So many people are struggling to find happiness. From feeling “flat” and not able to get excited about anything a lot of the time to mental illnesses such as depression and anxiety. In a world that has so much to offer, why is happiness evading us? Below are eight things to know if you want to have more happiness in your life.
- Happiness is a choice. Happiness means inner peace and joy and is not dependent on outside circumstances. We can choose whether we want to be happy or not, no matter what problems we face. Sometimes we face extreme challenges such as grief and loss. At these times, it’s important to understand that grief is a process and we must go through it and truly feel it, but that doesn’t mean that happiness is far away or that we may still enjoy moments of happiness. When waking up each day, say to yourself “today I choose to be happy” and smile. The physical act of smiling sends a message to your subconscious mind that all is well, which can create a wonderful ripple effect.
- Don’t compare yourself to others. This is a sure way to make yourself unhappy! Comparison is the thief of joy. There is always going to be someone who is doing better than you, who is smarter, who is better looking … and there are also those who aren’t doing as well as you, are less smart, less good looking. Comparison comes from our ego mind. Pay no heed. We are each on a unique journey, here to learn about and experience different things, The only person you need to compare yourself with is the person you were yesterday.
- Don’t focus on “shoulds”. If you’re hearing yourself say such things as “I should have done that differently”, “I should have bought a property by now”, “I should be earning X by now”, that’s also your ego mind working you up. Whenever we hear the word “should” used by others or ourselves, it’s an indication that we’re focusing on others’ values and not our own. There are no “shoulds” in life! We are at where we are at, as simple as that.
- Be in the now. When we’re putting emphasis on the past or the future, we are not in the now, and we’re probably regretting (past) or worrying (future). Ego mind again! When we are fully present in the now, there is usually little to worry about. There may be tasks to attend to, so why not get on and do them with as much inner peace and joy as you can muster? Mary Poppins wasn’t wrong when she sang “in every task that must be done, there is an element of fun …” The problem is we judge it as boring or can’t enjoy it as we’re too busy in our heads racing towards the next thing that must be done! The present moment is always perfect. Be in it.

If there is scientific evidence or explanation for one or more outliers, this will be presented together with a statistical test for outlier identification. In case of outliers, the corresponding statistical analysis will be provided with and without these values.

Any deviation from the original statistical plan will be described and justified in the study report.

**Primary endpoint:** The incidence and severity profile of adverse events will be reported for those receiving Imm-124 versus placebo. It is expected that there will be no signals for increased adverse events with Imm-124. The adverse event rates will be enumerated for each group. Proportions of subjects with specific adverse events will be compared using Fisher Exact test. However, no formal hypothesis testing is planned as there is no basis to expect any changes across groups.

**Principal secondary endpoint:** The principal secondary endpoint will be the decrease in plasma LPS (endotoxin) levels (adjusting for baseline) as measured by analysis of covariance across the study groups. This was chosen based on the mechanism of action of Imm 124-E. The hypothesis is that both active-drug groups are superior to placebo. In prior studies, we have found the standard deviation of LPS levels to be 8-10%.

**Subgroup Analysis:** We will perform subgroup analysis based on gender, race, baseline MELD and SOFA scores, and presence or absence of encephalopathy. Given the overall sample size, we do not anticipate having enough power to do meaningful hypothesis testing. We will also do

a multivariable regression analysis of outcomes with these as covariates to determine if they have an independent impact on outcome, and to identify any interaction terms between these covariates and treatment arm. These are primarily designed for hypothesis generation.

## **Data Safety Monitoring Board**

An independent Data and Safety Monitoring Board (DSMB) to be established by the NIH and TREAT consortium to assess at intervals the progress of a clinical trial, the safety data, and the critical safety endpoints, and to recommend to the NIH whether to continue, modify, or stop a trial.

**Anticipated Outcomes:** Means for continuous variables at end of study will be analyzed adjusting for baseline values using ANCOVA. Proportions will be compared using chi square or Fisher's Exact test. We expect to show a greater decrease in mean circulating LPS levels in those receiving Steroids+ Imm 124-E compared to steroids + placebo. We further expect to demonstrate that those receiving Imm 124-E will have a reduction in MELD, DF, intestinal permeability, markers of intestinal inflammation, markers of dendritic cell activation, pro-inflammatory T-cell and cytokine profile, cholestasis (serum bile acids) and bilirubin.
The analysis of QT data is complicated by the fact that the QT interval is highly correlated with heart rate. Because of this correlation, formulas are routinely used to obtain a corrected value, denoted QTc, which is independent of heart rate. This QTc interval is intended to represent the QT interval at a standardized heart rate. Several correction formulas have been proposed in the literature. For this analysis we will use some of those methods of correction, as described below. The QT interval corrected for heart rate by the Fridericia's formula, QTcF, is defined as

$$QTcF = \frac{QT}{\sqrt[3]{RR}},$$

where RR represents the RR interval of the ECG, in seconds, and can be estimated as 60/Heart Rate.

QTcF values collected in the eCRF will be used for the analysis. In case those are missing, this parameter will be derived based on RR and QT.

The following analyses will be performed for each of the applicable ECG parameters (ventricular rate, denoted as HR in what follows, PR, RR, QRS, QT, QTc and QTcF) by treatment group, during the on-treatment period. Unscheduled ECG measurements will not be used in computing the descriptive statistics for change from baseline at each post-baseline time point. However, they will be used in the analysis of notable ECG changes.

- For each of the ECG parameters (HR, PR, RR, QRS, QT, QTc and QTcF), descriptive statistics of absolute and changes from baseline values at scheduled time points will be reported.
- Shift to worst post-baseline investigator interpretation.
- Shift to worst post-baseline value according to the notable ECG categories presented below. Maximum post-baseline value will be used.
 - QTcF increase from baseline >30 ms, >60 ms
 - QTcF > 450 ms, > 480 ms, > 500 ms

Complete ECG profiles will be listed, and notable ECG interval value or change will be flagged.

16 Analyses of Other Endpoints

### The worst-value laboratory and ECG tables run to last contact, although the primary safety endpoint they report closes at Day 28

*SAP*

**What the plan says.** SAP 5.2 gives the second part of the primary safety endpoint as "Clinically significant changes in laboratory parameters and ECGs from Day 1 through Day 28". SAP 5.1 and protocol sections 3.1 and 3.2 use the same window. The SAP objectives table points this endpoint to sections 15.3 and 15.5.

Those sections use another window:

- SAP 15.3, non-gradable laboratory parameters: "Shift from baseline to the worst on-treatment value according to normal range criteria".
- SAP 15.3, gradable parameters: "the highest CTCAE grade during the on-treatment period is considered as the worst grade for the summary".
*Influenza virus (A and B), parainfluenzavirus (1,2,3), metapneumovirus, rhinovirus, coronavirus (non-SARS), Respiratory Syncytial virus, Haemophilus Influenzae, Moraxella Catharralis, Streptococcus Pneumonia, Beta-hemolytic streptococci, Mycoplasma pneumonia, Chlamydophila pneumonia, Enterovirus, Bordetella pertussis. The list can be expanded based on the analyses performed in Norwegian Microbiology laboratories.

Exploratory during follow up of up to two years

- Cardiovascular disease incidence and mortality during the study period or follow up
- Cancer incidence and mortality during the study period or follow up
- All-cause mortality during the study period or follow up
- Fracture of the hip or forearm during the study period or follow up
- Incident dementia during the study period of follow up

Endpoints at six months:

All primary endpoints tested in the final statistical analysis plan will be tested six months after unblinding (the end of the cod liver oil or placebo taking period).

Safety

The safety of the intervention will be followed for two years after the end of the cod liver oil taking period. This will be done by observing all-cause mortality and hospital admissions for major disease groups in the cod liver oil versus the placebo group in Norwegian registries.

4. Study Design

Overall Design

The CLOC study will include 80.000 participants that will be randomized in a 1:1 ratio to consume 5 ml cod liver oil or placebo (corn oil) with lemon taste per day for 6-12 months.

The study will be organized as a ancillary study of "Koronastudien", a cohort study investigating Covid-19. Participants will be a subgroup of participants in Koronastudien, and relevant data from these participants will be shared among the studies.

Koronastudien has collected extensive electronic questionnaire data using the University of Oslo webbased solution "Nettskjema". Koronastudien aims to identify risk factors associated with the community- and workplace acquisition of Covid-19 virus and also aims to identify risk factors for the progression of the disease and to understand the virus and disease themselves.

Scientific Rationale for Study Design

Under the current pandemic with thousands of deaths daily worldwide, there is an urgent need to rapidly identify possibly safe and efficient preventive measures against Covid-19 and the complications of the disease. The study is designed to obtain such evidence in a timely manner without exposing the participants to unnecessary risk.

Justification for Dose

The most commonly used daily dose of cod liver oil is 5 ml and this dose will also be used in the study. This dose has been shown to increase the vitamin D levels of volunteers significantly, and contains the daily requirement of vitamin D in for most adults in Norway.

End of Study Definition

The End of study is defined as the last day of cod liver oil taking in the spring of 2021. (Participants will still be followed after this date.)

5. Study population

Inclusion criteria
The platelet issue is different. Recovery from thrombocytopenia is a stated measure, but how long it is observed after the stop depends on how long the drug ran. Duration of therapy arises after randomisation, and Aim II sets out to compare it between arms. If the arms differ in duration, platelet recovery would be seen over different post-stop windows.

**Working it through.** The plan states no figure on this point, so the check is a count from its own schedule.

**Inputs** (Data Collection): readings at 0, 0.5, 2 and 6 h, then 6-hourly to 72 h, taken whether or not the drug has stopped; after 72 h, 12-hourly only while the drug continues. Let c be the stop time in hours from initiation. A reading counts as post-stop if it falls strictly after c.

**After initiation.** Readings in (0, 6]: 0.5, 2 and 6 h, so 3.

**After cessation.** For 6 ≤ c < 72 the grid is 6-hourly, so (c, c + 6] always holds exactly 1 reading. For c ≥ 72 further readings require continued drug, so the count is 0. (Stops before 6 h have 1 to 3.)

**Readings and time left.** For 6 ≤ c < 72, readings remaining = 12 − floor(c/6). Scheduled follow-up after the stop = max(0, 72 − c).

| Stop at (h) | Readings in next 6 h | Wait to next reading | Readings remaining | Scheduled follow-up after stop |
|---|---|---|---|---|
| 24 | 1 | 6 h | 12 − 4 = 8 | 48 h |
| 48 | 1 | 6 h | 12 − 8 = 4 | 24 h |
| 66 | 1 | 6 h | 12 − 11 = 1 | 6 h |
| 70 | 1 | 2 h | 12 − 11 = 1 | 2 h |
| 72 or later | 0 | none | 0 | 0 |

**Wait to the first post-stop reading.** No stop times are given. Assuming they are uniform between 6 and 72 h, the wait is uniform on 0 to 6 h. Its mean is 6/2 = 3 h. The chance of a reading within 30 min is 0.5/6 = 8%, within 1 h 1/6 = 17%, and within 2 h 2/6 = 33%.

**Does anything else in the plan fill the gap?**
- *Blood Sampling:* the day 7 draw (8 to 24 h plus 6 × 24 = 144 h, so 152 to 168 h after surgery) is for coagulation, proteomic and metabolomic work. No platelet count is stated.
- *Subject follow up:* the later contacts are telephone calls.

- Stop Wanting. Many of us think “I’ll be happy when … I go on holiday … I find a partner … I get that job”. Often times we attain that goal and happiness evades us yet again. Why? Because, as I said in point 1, happiness is not dependent upon outside circumstances. If we’re not happy now, we are unlikely to be happy when we get what we want. Sure, have desires, goals and dreams for the future, but detach from them.
- Stop wishing problems would go away. Problems/challenges are there to teach us something and to heal the parts of ourselves we need to heal. When we accept that they are a part of life, and fully embrace them, life gets a lot easier.
- Love yourself. Do things that you know are good for you – eat healthy food, get regular exercise, do things that are good for your soul and spend time in nature. Be kind to yourself and treat yourself the way a best friend would. Listen to the voice you speak to yourself in – if it’s not already, make it gentle, kind and non-judging.
- Practise Gratitude. So many of us are surrounded by abundance, and yet have a poverty mentality; others have little and yet have wealth beyond measure. I know it sounds cliché, but it’s true! Happy people are appreciative people who savour the moment. True wealth has little to do with how much we own, how successful we are or how much we’ve achieved. Learn to enjoy the simple things – sipping tea from a favourite cup, taking a walk and admiring the trees and flowers, being truly present with loved ones and engaging with them. Find the sacred in everyday life. That’s true wealth. Stop focusing on what’s missing and focus on what’s right in your life.
And remember to smile